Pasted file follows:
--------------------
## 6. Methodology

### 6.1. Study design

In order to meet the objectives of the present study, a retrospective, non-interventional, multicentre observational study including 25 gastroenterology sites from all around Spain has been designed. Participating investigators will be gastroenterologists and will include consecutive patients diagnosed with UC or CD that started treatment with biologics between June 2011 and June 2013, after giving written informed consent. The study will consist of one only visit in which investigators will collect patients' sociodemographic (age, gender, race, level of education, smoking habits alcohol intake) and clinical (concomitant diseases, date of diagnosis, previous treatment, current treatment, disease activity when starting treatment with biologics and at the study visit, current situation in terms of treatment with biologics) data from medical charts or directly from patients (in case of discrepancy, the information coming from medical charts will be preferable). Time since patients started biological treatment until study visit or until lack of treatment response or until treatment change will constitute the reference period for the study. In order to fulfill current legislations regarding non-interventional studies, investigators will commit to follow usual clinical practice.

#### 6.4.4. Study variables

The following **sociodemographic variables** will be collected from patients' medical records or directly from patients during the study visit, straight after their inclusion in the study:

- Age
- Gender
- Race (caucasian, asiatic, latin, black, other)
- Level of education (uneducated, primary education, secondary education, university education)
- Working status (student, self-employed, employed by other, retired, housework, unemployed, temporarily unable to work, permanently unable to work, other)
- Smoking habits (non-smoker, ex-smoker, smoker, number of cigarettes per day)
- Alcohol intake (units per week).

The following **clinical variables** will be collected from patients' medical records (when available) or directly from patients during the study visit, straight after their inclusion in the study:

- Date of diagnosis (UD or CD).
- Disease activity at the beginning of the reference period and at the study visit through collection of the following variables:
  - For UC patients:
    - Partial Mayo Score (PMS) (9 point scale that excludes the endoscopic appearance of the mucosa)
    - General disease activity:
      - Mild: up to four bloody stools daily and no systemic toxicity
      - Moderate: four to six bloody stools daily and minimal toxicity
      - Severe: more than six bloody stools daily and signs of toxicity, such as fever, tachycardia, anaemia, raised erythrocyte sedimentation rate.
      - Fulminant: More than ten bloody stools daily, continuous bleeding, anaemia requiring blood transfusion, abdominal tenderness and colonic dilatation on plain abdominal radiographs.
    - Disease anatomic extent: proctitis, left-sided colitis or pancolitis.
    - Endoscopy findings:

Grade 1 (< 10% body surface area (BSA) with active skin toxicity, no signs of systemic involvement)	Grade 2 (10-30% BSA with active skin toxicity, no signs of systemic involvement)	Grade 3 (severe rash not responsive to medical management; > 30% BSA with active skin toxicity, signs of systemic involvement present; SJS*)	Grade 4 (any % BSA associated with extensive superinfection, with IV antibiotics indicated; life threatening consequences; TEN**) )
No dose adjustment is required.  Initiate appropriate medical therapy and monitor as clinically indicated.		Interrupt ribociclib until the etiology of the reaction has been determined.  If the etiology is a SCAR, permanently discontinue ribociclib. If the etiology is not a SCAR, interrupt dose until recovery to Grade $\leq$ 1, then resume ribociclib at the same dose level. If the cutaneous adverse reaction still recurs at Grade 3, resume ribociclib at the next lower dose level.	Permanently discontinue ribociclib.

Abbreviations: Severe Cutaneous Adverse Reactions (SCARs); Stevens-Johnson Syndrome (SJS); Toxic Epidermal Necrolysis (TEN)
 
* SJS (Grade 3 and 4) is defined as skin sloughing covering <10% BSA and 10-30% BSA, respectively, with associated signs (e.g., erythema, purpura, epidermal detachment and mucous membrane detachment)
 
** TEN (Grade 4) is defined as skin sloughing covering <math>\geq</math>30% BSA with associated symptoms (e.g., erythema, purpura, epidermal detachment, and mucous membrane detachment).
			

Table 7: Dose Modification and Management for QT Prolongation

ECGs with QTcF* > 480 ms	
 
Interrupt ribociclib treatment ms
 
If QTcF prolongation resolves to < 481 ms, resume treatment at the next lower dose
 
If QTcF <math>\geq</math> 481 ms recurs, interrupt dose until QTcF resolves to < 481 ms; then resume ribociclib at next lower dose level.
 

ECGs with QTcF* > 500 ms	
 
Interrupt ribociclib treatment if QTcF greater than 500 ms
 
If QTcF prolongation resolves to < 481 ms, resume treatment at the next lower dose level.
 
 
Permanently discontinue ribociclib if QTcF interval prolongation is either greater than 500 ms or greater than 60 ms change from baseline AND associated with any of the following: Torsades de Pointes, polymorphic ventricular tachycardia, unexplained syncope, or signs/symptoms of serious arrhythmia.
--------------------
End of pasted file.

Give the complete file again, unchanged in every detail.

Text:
## 6. Methodology

### 6.1. Study design

In order to meet the objectives of the present study, a retrospective, non-interventional, multicentre observational study including 25 gastroenterology sites from all around Spain has been designed. Participating investigators will be gastroenterologists and will include consecutive patients diagnosed with UC or CD that started treatment with biologics between June 2011 and June 2013, after giving written informed consent. The study will consist of one only visit in which investigators will collect patients' sociodemographic (age, gender, race, level of education, smoking habits alcohol intake) and clinical (concomitant diseases, date of diagnosis, previous treatment, current treatment, disease activity when starting treatment with biologics and at the study visit, current situation in terms of treatment with biologics) data from medical charts or directly from patients (in case of discrepancy, the information coming from medical charts will be preferable). Time since patients started biological treatment until study visit or until lack of treatment response or until treatment change will constitute the reference period for the study. In order to fulfill current legislations regarding non-interventional studies, investigators will commit to follow usual clinical practice.

#### 6.4.4. Study variables

The following **sociodemographic variables** will be collected from patients' medical records or directly from patients during the study visit, straight after their inclusion in the study:

- Age
- Gender
- Race (caucasian, asiatic, latin, black, other)
- Level of education (uneducated, primary education, secondary education, university education)
- Working status (student, self-employed, employed by other, retired, housework, unemployed, temporarily unable to work, permanently unable to work, other)
- Smoking habits (non-smoker, ex-smoker, smoker, number of cigarettes per day)
- Alcohol intake (units per week).

The following **clinical variables** will be collected from patients' medical records (when available) or directly from patients during the study visit, straight after their inclusion in the study:

- Date of diagnosis (UD or CD).
- Disease activity at the beginning of the reference period and at the study visit through collection of the following variables:
  - For UC patients:
    - Partial Mayo Score (PMS) (9 point scale that excludes the endoscopic appearance of the mucosa)
    - General disease activity:
      - Mild: up to four bloody stools daily and no systemic toxicity
      - Moderate: four to six bloody stools daily and minimal toxicity
      - Severe: more than six bloody stools daily and signs of toxicity, such as fever, tachycardia, anaemia, raised erythrocyte sedimentation rate.
      - Fulminant: More than ten bloody stools daily, continuous bleeding, anaemia requiring blood transfusion, abdominal tenderness and colonic dilatation on plain abdominal radiographs.
    - Disease anatomic extent: proctitis, left-sided colitis or pancolitis.
    - Endoscopy findings:

Grade 1 (< 10% body surface area (BSA) with active skin toxicity, no signs of systemic involvement)	Grade 2 (10-30% BSA with active skin toxicity, no signs of systemic involvement)	Grade 3 (severe rash not responsive to medical management; > 30% BSA with active skin toxicity, signs of systemic involvement present; SJS*)	Grade 4 (any % BSA associated with extensive superinfection, with IV antibiotics indicated; life threatening consequences; TEN**) )
No dose adjustment is required.  Initiate appropriate medical therapy and monitor as clinically indicated.		Interrupt ribociclib until the etiology of the reaction has been determined.  If the etiology is a SCAR, permanently discontinue ribociclib. If the etiology is not a SCAR, interrupt dose until recovery to Grade $\leq$ 1, then resume ribociclib at the same dose level. If the cutaneous adverse reaction still recurs at Grade 3, resume ribociclib at the next lower dose level.	Permanently discontinue ribociclib.

Abbreviations: Severe Cutaneous Adverse Reactions (SCARs); Stevens-Johnson Syndrome (SJS); Toxic Epidermal Necrolysis (TEN)
 
* SJS (Grade 3 and 4) is defined as skin sloughing covering <10% BSA and 10-30% BSA, respectively, with associated signs (e.g., erythema, purpura, epidermal detachment and mucous membrane detachment)
 
** TEN (Grade 4) is defined as skin sloughing covering <math>\geq</math>30% BSA with associated symptoms (e.g., erythema, purpura, epidermal detachment, and mucous membrane detachment).
			

Table 7: Dose Modification and Management for QT Prolongation

ECGs with QTcF* > 480 ms	
 
Interrupt ribociclib treatment ms
 
If QTcF prolongation resolves to < 481 ms, resume treatment at the next lower dose
 
If QTcF <math>\geq</math> 481 ms recurs, interrupt dose until QTcF resolves to < 481 ms; then resume ribociclib at next lower dose level.
 

ECGs with QTcF* > 500 ms	
 
Interrupt ribociclib treatment if QTcF greater than 500 ms
 
If QTcF prolongation resolves to < 481 ms, resume treatment at the next lower dose level.
 
 
Permanently discontinue ribociclib if QTcF interval prolongation is either greater than 500 ms or greater than 60 ms change from baseline AND associated with any of the following: Torsades de Pointes, polymorphic ventricular tachycardia, unexplained syncope, or signs/symptoms of serious arrhythmia.